Does producing music for yourself and producing music for someone else fulfill a different part of you creatively?
Completely. If I'm making music for you, you tell me the vibe. That might not suit my record or what I want to do, but I'm still able to express that with you and your project. But when it comes down to my personal project with Chase & Status, we do what we want. It's also a good discipline, because you tell them what you think they should do, and usually, the artist goes along with it. But it's a different skill set.
Is producing music for someone else based on trust? The artist could say easily say, "Hand over the music to me and I'm going to do what I want to do."
It comes to a stage that if there is something in a song that they love and I don't love it, so be it. It's not mine and it's not for me. But when it comes to decision making, it's in somebody else's hands, because it's not your record.
What we don't do is write a beat for someone else, finish it, and let someone else change it. We don't want someone else going in and saying, "I changed the bass line. I change these notes." We would never do that.
In the UK, you've had a lot of success. You are signed to a major label, Mercury. Your last record was released in 2011, on the cusp of America's EDM craze. Are you excited to see how the States react to a new Chase & Status album now that everyone is a fan of the genre?
Yes, of course. It's exciting to see that you all get it now. When we were coming out there in 2006, it wasn't a big deal. It's exciting that this record might get more attention and get into people's ears. On the flip side, we don't write music for success. We write music because we like writing music. Thankfully, it's done well for us and it's been successful.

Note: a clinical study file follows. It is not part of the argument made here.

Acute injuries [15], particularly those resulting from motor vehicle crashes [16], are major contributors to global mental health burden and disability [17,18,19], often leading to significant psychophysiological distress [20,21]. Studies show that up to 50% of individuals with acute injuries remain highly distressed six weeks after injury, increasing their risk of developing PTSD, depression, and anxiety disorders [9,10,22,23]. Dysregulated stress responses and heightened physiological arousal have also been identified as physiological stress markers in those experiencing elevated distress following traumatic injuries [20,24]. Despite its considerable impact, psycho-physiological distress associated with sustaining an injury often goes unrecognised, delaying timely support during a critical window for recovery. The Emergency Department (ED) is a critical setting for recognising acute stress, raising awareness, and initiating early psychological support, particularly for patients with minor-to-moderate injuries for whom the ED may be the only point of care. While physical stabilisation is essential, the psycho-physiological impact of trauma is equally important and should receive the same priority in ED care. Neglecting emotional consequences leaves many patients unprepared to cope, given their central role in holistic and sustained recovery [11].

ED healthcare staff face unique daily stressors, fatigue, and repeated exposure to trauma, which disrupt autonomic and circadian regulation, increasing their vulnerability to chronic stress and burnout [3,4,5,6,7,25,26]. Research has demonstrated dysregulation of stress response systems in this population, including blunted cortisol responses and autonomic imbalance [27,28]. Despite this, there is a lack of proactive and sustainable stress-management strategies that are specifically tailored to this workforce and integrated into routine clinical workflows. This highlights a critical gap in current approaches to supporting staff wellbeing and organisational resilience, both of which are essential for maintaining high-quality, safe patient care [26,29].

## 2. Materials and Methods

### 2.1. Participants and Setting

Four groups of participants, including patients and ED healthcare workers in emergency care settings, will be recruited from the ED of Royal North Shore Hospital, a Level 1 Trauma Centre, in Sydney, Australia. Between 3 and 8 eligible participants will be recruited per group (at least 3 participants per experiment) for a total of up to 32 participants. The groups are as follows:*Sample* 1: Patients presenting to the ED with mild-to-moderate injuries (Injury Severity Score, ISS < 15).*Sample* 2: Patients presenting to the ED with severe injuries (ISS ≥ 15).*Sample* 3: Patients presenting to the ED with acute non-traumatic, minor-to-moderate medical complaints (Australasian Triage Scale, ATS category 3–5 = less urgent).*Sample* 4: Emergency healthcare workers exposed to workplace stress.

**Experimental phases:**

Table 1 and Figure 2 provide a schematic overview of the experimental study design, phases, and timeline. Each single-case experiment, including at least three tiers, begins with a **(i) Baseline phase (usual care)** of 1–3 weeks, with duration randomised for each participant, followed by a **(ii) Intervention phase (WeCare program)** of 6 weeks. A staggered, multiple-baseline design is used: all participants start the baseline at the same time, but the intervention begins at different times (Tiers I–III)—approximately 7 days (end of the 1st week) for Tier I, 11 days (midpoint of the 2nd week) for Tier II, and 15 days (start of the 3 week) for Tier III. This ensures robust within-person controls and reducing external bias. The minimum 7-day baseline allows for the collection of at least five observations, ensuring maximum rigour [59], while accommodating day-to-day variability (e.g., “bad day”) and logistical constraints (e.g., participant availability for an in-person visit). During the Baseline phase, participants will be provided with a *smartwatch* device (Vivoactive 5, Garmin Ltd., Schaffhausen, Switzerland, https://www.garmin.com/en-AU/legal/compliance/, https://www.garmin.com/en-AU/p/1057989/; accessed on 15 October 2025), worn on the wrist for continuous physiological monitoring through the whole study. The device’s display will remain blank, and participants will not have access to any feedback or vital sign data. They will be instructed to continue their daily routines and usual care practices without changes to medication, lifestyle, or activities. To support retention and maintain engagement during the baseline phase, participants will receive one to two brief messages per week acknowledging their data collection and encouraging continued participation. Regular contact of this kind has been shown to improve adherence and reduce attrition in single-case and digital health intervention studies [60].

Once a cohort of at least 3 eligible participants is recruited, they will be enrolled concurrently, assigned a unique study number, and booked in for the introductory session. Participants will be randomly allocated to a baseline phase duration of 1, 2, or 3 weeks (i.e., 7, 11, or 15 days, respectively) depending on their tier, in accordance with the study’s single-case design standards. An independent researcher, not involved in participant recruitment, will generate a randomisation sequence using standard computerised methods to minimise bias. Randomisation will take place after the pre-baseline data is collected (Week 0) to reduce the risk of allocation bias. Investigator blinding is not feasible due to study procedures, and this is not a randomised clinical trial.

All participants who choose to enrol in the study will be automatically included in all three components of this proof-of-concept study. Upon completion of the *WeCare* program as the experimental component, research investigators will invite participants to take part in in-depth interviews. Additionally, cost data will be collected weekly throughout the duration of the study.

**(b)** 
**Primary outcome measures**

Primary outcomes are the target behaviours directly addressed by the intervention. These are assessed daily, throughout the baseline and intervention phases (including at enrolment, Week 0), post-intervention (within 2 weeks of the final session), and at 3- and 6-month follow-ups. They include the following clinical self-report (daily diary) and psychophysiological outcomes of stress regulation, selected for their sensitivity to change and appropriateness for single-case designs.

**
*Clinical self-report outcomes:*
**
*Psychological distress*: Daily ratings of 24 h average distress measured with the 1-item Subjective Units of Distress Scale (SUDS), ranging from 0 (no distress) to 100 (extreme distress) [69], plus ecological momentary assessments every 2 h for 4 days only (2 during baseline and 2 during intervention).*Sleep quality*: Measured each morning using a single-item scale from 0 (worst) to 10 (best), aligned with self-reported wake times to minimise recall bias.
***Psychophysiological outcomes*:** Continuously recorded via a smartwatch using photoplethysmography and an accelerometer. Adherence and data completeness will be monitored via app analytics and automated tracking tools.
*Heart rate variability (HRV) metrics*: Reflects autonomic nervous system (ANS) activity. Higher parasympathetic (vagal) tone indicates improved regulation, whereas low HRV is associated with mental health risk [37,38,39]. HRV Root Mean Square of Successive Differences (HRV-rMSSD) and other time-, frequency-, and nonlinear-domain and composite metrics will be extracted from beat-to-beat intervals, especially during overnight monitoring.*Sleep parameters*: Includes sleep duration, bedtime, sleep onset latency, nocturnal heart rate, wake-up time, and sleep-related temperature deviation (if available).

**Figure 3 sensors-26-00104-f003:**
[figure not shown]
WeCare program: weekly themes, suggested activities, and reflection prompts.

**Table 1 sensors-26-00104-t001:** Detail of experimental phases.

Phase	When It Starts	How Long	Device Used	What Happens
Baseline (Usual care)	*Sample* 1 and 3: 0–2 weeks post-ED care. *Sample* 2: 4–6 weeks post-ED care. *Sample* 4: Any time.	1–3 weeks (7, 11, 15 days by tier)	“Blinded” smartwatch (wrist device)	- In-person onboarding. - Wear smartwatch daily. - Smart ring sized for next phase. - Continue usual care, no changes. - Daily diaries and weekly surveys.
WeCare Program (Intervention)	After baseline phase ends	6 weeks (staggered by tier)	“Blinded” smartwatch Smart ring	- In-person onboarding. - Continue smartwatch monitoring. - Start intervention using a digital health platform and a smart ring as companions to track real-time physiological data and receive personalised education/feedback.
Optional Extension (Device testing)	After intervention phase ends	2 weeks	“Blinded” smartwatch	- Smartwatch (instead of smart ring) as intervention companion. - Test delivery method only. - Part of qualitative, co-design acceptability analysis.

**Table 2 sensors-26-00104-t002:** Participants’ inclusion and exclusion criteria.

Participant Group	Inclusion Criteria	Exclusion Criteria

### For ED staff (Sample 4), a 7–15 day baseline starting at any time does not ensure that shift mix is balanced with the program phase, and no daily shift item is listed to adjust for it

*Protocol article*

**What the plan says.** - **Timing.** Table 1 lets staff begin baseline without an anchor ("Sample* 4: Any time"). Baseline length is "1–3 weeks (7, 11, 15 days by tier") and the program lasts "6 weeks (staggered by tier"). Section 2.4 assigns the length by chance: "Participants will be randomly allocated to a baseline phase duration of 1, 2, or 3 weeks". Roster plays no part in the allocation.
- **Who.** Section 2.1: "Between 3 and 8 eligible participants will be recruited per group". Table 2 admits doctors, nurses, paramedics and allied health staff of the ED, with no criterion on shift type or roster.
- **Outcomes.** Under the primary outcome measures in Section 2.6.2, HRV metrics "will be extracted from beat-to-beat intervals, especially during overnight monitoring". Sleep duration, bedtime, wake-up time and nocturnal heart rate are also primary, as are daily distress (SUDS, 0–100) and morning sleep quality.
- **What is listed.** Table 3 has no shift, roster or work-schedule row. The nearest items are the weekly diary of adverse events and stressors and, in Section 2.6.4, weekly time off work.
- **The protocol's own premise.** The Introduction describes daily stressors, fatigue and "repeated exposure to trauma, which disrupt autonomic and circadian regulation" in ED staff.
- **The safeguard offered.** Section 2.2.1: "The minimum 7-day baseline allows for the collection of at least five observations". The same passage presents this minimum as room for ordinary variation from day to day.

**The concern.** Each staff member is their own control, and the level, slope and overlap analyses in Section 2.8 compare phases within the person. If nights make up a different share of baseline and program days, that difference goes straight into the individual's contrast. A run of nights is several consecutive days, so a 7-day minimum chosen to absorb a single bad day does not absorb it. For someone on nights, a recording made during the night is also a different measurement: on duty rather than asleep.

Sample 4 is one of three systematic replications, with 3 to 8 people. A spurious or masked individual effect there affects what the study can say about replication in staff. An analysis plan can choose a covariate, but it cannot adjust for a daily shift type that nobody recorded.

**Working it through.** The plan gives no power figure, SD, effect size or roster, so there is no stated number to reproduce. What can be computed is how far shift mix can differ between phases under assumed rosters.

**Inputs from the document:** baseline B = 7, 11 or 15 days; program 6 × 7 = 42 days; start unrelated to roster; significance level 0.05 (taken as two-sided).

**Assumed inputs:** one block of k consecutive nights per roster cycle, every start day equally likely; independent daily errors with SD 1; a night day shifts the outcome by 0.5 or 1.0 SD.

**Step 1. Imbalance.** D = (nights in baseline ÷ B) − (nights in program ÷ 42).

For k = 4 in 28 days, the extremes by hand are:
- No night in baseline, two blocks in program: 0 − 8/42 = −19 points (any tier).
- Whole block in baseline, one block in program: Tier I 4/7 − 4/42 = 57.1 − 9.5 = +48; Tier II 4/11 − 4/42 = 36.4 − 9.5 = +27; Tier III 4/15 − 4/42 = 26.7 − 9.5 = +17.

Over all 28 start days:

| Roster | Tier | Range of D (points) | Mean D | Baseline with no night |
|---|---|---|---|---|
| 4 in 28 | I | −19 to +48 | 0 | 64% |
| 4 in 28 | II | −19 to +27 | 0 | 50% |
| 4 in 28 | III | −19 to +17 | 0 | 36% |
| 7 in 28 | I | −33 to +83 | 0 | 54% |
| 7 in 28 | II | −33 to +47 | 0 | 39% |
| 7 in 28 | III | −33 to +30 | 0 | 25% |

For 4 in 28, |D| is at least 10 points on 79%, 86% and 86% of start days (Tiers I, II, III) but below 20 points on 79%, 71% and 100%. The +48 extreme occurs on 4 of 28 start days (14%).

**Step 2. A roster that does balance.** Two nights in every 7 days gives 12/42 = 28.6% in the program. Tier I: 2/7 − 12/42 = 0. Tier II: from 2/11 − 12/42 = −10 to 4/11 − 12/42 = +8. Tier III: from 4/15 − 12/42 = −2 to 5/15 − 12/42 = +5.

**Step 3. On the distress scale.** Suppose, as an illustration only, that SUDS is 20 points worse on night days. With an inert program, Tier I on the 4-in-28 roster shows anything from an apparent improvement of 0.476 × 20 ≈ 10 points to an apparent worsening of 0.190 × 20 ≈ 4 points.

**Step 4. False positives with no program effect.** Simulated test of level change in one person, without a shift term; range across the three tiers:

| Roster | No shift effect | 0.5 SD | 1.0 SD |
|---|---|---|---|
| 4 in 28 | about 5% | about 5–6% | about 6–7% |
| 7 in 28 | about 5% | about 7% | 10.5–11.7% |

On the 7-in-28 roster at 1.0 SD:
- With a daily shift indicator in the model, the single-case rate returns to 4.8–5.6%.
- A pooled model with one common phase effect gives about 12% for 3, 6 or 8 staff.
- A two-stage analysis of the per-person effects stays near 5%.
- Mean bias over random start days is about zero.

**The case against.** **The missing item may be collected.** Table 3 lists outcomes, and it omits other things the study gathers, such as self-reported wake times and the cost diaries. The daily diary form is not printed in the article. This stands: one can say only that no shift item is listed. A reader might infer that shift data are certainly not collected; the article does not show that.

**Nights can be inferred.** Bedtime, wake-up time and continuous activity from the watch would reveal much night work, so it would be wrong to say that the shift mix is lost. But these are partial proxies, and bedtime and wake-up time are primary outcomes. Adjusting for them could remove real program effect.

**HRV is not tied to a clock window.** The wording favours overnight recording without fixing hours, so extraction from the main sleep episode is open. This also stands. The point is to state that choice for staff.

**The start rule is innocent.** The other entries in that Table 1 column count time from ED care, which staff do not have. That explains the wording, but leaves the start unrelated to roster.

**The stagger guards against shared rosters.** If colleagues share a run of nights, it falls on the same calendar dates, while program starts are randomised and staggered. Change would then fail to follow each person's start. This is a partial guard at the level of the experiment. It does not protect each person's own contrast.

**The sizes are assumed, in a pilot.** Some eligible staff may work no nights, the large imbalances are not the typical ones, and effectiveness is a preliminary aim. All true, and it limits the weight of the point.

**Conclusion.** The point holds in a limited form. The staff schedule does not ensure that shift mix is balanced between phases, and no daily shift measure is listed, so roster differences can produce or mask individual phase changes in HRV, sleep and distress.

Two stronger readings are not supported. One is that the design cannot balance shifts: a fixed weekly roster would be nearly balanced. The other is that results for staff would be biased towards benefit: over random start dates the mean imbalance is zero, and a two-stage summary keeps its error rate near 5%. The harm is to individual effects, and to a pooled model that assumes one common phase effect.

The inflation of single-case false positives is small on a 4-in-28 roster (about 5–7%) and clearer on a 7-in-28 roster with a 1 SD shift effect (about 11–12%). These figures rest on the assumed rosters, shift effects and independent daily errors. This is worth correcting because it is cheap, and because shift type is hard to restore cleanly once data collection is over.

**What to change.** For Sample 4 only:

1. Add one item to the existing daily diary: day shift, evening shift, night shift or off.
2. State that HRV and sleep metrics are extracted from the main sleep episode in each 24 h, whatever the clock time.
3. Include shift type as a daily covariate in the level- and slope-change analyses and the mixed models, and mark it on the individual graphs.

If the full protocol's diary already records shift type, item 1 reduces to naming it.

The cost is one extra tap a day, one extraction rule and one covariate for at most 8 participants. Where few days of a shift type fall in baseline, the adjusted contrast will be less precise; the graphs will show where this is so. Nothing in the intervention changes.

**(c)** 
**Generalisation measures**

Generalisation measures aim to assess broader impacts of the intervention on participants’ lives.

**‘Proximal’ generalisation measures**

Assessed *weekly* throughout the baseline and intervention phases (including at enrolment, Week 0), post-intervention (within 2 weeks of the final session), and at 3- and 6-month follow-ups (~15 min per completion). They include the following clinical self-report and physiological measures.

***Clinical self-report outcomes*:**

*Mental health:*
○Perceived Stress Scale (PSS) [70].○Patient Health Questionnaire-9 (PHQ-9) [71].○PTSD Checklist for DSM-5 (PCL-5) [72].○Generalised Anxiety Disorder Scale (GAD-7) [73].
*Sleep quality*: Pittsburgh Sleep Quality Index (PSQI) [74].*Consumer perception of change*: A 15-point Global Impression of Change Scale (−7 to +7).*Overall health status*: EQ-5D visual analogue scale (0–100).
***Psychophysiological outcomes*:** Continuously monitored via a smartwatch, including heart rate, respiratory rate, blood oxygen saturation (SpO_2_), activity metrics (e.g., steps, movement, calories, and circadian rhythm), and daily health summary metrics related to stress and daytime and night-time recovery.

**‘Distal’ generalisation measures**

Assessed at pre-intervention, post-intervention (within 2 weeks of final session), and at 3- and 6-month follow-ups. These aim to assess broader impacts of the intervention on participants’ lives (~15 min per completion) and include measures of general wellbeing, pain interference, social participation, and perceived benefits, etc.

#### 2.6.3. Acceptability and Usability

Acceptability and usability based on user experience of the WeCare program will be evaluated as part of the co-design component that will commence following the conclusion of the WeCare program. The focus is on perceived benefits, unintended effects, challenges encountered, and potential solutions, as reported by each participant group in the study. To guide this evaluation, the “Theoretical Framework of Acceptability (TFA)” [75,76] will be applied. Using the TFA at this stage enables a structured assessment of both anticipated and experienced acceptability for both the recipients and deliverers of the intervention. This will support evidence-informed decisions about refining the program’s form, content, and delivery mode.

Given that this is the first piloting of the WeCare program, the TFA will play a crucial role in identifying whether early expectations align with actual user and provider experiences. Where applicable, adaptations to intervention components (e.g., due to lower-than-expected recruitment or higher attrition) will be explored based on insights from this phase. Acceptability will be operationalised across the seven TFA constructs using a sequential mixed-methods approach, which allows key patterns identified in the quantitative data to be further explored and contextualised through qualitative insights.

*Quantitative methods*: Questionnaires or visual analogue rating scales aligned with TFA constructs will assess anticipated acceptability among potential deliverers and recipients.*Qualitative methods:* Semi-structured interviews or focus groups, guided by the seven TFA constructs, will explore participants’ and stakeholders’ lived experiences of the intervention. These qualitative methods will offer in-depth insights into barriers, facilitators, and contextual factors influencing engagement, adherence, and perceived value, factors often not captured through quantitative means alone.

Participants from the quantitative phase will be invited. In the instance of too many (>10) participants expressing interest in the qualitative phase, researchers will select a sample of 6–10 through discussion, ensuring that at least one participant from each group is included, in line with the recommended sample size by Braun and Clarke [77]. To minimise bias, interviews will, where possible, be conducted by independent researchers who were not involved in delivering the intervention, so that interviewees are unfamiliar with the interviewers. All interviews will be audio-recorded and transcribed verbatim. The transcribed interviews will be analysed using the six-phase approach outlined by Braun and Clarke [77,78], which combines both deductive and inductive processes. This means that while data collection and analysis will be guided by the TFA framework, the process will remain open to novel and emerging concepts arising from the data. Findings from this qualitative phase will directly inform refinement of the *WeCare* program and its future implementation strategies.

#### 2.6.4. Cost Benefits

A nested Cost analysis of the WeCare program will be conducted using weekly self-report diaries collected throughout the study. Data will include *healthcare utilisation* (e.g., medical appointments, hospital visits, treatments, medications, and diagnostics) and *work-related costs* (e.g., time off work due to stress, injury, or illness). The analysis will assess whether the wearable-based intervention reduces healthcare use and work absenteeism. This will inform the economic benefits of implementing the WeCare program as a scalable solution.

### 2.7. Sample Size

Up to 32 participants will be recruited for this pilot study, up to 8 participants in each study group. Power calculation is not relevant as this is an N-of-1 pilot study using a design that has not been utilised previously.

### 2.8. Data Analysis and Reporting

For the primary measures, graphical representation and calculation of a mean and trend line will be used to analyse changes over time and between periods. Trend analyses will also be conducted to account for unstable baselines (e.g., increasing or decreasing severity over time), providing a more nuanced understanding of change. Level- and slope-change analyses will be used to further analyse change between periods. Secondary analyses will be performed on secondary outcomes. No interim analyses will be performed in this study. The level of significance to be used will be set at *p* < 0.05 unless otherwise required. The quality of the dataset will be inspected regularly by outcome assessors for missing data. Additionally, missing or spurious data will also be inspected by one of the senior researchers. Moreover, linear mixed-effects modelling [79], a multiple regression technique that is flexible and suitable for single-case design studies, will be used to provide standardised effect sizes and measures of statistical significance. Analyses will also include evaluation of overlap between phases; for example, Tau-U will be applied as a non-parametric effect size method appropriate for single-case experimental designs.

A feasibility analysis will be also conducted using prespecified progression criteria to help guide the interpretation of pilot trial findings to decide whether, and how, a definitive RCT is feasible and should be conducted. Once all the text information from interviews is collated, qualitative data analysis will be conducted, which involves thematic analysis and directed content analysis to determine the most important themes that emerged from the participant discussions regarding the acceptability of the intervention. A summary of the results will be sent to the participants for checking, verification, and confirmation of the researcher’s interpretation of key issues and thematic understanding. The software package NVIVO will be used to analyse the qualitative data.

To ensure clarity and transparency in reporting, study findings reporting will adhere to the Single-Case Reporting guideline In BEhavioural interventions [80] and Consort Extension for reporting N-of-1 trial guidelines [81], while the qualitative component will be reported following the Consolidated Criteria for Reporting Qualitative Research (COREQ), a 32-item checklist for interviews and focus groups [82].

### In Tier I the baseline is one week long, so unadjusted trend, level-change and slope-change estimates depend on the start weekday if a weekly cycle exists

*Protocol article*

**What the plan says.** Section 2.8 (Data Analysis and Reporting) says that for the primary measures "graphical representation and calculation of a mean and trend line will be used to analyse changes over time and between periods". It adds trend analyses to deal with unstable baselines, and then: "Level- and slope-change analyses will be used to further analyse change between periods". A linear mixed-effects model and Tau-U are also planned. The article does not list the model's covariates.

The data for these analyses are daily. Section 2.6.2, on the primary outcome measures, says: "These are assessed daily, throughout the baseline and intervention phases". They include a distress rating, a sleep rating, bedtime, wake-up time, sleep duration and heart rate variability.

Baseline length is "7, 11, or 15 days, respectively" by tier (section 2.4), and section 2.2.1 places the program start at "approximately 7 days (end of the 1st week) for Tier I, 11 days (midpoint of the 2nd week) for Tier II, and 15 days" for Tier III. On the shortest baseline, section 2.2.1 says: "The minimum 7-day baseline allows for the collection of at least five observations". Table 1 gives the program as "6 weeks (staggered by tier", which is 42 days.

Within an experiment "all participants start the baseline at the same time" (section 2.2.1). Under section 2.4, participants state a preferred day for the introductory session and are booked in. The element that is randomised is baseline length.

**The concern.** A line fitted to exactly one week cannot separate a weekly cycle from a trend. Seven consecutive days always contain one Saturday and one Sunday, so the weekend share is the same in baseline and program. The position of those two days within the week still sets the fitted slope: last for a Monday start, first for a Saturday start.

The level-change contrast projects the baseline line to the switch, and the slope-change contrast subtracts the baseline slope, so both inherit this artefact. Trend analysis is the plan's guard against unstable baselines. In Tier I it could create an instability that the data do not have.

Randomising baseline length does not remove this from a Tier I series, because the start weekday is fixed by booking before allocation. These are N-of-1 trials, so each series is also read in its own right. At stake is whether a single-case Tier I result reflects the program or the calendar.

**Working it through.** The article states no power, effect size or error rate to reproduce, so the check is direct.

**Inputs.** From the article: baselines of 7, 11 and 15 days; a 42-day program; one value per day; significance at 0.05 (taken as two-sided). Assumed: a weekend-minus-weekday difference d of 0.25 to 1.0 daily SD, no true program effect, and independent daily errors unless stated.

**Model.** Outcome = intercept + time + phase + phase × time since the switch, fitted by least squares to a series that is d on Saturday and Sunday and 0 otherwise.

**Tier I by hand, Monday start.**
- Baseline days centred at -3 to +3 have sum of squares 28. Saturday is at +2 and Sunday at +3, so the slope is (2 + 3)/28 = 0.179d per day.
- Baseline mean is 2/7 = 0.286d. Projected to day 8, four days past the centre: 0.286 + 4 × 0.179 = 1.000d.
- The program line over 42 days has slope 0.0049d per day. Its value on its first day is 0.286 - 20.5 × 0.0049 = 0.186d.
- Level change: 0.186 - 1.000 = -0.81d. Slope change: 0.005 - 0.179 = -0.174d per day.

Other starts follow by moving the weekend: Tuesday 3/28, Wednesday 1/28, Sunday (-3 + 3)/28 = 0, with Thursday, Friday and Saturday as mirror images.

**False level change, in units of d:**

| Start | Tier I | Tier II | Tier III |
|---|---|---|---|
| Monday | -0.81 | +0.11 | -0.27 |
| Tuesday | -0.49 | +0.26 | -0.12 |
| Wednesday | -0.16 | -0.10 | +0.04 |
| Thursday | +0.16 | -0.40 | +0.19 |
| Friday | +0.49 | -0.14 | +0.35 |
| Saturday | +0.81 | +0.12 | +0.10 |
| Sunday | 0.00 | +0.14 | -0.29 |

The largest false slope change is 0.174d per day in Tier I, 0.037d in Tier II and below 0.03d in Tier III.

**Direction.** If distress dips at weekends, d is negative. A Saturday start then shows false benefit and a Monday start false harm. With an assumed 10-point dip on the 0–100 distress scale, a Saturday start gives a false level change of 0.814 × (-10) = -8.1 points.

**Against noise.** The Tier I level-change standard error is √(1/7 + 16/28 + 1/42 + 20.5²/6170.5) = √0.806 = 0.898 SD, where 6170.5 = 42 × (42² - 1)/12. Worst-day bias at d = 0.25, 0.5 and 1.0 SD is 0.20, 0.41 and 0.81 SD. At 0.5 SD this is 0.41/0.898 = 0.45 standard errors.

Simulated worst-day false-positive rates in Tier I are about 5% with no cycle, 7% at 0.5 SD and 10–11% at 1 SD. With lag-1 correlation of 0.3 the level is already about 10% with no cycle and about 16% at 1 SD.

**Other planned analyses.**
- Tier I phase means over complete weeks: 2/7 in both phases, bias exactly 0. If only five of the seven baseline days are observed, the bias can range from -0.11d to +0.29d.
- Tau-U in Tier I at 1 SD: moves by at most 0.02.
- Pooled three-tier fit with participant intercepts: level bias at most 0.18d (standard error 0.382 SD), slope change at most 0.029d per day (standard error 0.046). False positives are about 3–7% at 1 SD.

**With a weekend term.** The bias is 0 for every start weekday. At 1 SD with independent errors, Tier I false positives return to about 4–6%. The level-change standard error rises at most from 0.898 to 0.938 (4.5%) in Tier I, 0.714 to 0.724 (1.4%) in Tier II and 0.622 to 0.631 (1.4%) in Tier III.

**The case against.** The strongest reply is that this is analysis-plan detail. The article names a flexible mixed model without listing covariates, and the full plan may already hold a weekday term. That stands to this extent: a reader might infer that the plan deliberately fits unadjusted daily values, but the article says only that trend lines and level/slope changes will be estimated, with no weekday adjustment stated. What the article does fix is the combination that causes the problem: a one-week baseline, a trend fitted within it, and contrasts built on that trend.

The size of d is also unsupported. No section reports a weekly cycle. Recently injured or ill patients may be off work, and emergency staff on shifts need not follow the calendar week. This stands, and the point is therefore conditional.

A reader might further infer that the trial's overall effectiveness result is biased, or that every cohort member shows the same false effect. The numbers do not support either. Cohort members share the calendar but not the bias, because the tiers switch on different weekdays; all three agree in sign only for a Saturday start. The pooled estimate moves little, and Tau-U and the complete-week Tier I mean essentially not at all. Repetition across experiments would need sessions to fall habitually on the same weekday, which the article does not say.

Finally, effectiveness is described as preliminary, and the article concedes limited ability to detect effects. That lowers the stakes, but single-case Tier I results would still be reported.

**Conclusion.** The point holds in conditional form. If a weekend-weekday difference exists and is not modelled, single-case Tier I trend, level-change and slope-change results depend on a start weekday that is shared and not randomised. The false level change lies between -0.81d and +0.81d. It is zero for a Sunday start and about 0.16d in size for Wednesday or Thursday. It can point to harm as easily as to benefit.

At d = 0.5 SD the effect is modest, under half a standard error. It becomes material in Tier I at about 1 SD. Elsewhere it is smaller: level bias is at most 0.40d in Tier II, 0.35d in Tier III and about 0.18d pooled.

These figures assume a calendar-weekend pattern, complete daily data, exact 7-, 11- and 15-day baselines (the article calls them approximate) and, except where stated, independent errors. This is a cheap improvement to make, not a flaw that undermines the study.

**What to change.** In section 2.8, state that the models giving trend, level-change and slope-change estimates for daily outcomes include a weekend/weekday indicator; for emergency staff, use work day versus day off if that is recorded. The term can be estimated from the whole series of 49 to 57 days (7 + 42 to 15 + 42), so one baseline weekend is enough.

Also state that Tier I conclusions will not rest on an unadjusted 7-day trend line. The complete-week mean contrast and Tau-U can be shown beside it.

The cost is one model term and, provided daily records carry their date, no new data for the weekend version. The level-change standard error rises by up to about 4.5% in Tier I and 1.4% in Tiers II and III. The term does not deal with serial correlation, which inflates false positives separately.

Our last album was basically the most British album you could ever get. We had one American feature and that was Cee Lo and he was talking about an area called Brixton in London, talking about the Brixton briefcase, which is slang for a ghettoblaster. It was an Anglophile album. But this new album has more international features. We've got a big track we're excited about with Pusha T called "Machine Gun" -- that might appeal more to Americans than previous records of ours. It's a great feeling to know that this music might travel more, but by no means am I expecting to be on the Billboard Hot 100, radio stations, and flying around like we are superstars.
The album is called Brand New Machine. What can we expect? Will it be classic Chase & Status?
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You've got some new stuff that we've been doing ourselves for a long time, but we just finally got around to putting on a record. You've got all different types of music on there, really. It's a real nod to the '90s. It shows our inspiration. There is a nostalgia for what inspired us to make records -- hardcore, early rave, early jungle, that early-'90s phase in Bristol where people like Portishead and Massive Attack were doing certain things. All that is on our album -- the inspiration of where we're from. You've also got the tracky elements, you've got East Coast '90s hip-hop influences, back to dub. You've got everything in there, really, but it's just us doing us. We aren't paying attention to what other people are doing, we are just basically trying to do our own thing and what we are into right now. I would say there is something for everyone on there.
Chase & Status. Friday, August 30. Mansion, 1235 Washington Ave., Miami Beach. The show starts at 11 p.m. and tickets cost $25 to $30 via wantickets.com. Ages 21 and up. Call 305-695-8411 or visit mansionmiami.com.